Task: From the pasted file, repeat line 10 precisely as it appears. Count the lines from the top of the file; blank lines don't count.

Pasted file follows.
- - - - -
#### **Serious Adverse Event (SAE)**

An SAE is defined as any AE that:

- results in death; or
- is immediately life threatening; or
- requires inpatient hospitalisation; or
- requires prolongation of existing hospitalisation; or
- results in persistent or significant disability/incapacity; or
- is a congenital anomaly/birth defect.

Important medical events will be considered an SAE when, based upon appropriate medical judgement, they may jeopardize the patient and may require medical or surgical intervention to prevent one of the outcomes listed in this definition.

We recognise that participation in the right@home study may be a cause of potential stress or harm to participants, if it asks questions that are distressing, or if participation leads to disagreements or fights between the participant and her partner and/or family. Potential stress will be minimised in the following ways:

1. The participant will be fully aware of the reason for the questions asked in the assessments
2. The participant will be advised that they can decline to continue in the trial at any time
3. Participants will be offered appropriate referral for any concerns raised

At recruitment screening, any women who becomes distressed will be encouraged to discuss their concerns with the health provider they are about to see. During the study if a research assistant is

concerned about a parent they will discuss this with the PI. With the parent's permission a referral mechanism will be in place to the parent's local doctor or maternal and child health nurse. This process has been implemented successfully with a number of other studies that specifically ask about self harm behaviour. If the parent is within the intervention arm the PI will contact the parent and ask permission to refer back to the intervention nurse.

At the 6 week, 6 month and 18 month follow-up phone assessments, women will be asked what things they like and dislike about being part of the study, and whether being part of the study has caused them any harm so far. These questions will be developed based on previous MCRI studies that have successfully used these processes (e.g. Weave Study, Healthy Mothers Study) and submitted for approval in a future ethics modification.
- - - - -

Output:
We recognise that participation in the right@home study may be a cause of potential stress or harm to participants, if it asks questions that are distressing, or if participation leads to disagreements or fights between the participant and her partner and/or family. Potential stress will be minimised in the following ways: